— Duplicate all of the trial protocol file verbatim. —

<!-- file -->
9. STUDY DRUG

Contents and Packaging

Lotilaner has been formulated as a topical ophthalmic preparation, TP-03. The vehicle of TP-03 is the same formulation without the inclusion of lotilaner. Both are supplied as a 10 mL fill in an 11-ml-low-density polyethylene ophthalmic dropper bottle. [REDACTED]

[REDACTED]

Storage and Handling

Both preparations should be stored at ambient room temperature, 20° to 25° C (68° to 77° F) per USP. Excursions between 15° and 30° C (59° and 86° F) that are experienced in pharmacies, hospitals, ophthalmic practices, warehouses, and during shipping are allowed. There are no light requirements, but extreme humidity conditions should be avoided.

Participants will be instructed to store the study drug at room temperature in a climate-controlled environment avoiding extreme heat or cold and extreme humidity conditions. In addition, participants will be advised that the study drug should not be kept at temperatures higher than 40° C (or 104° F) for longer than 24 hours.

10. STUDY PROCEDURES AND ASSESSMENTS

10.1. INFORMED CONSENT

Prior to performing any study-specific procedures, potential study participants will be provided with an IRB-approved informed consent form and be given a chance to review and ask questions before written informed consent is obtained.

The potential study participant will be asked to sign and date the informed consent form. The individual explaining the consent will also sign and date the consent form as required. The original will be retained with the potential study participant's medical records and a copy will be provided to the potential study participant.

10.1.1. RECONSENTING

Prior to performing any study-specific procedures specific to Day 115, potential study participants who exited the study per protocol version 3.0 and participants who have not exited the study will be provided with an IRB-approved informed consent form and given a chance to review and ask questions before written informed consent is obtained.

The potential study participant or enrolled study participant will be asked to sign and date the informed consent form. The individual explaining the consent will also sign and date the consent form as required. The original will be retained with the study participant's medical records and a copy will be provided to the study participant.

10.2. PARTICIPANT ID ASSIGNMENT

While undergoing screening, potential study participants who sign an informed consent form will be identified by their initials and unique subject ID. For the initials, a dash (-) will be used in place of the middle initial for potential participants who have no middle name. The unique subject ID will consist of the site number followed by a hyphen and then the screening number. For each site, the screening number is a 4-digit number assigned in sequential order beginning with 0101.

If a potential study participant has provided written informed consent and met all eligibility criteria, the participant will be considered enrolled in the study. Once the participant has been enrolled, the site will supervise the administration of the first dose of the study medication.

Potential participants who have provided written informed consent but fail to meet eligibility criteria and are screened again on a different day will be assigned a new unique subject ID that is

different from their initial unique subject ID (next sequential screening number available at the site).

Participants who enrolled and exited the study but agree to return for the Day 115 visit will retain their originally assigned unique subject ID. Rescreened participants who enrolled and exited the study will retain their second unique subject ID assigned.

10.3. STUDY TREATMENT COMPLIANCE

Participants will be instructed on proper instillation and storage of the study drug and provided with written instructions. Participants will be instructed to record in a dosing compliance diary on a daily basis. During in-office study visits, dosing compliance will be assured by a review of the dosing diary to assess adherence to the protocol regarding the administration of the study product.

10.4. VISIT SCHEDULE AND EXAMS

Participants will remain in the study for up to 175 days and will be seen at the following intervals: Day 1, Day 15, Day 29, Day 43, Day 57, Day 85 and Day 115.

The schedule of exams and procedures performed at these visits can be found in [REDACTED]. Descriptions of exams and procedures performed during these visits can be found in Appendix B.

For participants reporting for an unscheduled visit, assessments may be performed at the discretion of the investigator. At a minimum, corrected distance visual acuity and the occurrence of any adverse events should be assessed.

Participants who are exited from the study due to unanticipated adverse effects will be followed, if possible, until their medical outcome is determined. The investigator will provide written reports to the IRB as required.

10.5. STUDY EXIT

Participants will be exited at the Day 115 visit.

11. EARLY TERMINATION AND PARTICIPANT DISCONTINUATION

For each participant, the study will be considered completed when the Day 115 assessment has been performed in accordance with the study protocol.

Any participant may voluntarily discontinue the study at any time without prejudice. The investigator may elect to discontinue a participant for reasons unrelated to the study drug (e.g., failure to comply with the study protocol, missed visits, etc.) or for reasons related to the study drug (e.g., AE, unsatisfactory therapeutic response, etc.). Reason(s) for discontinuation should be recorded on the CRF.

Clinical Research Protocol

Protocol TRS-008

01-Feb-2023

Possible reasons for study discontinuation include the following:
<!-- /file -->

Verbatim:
9. STUDY DRUG

Contents and Packaging

Lotilaner has been formulated as a topical ophthalmic preparation, TP-03. The vehicle of TP-03 is the same formulation without the inclusion of lotilaner. Both are supplied as a 10 mL fill in an 11-ml-low-density polyethylene ophthalmic dropper bottle. [REDACTED]

[REDACTED]

Storage and Handling

Both preparations should be stored at ambient room temperature, 20° to 25° C (68° to 77° F) per USP. Excursions between 15° and 30° C (59° and 86° F) that are experienced in pharmacies, hospitals, ophthalmic practices, warehouses, and during shipping are allowed. There are no light requirements, but extreme humidity conditions should be avoided.

Participants will be instructed to store the study drug at room temperature in a climate-controlled environment avoiding extreme heat or cold and extreme humidity conditions. In addition, participants will be advised that the study drug should not be kept at temperatures higher than 40° C (or 104° F) for longer than 24 hours.

10. STUDY PROCEDURES AND ASSESSMENTS

10.1. INFORMED CONSENT

Prior to performing any study-specific procedures, potential study participants will be provided with an IRB-approved informed consent form and be given a chance to review and ask questions before written informed consent is obtained.

The potential study participant will be asked to sign and date the informed consent form. The individual explaining the consent will also sign and date the consent form as required. The original will be retained with the potential study participant's medical records and a copy will be provided to the potential study participant.

10.1.1. RECONSENTING

Prior to performing any study-specific procedures specific to Day 115, potential study participants who exited the study per protocol version 3.0 and participants who have not exited the study will be provided with an IRB-approved informed consent form and given a chance to review and ask questions before written informed consent is obtained.

The potential study participant or enrolled study participant will be asked to sign and date the informed consent form. The individual explaining the consent will also sign and date the consent form as required. The original will be retained with the study participant's medical records and a copy will be provided to the study participant.

10.2. PARTICIPANT ID ASSIGNMENT

While undergoing screening, potential study participants who sign an informed consent form will be identified by their initials and unique subject ID. For the initials, a dash (-) will be used in place of the middle initial for potential participants who have no middle name. The unique subject ID will consist of the site number followed by a hyphen and then the screening number. For each site, the screening number is a 4-digit number assigned in sequential order beginning with 0101.

If a potential study participant has provided written informed consent and met all eligibility criteria, the participant will be considered enrolled in the study. Once the participant has been enrolled, the site will supervise the administration of the first dose of the study medication.

Potential participants who have provided written informed consent but fail to meet eligibility criteria and are screened again on a different day will be assigned a new unique subject ID that is

different from their initial unique subject ID (next sequential screening number available at the site).

Participants who enrolled and exited the study but agree to return for the Day 115 visit will retain their originally assigned unique subject ID. Rescreened participants who enrolled and exited the study will retain their second unique subject ID assigned.

10.3. STUDY TREATMENT COMPLIANCE

Participants will be instructed on proper instillation and storage of the study drug and provided with written instructions. Participants will be instructed to record in a dosing compliance diary on a daily basis. During in-office study visits, dosing compliance will be assured by a review of the dosing diary to assess adherence to the protocol regarding the administration of the study product.

10.4. VISIT SCHEDULE AND EXAMS

Participants will remain in the study for up to 175 days and will be seen at the following intervals: Day 1, Day 15, Day 29, Day 43, Day 57, Day 85 and Day 115.

The schedule of exams and procedures performed at these visits can be found in [REDACTED]. Descriptions of exams and procedures performed during these visits can be found in Appendix B.

For participants reporting for an unscheduled visit, assessments may be performed at the discretion of the investigator. At a minimum, corrected distance visual acuity and the occurrence of any adverse events should be assessed.

Participants who are exited from the study due to unanticipated adverse effects will be followed, if possible, until their medical outcome is determined. The investigator will provide written reports to the IRB as required.

10.5. STUDY EXIT

Participants will be exited at the Day 115 visit.

11. EARLY TERMINATION AND PARTICIPANT DISCONTINUATION

For each participant, the study will be considered completed when the Day 115 assessment has been performed in accordance with the study protocol.

Any participant may voluntarily discontinue the study at any time without prejudice. The investigator may elect to discontinue a participant for reasons unrelated to the study drug (e.g., failure to comply with the study protocol, missed visits, etc.) or for reasons related to the study drug (e.g., AE, unsatisfactory therapeutic response, etc.). Reason(s) for discontinuation should be recorded on the CRF.

Clinical Research Protocol

Protocol TRS-008

01-Feb-2023

Possible reasons for study discontinuation include the following: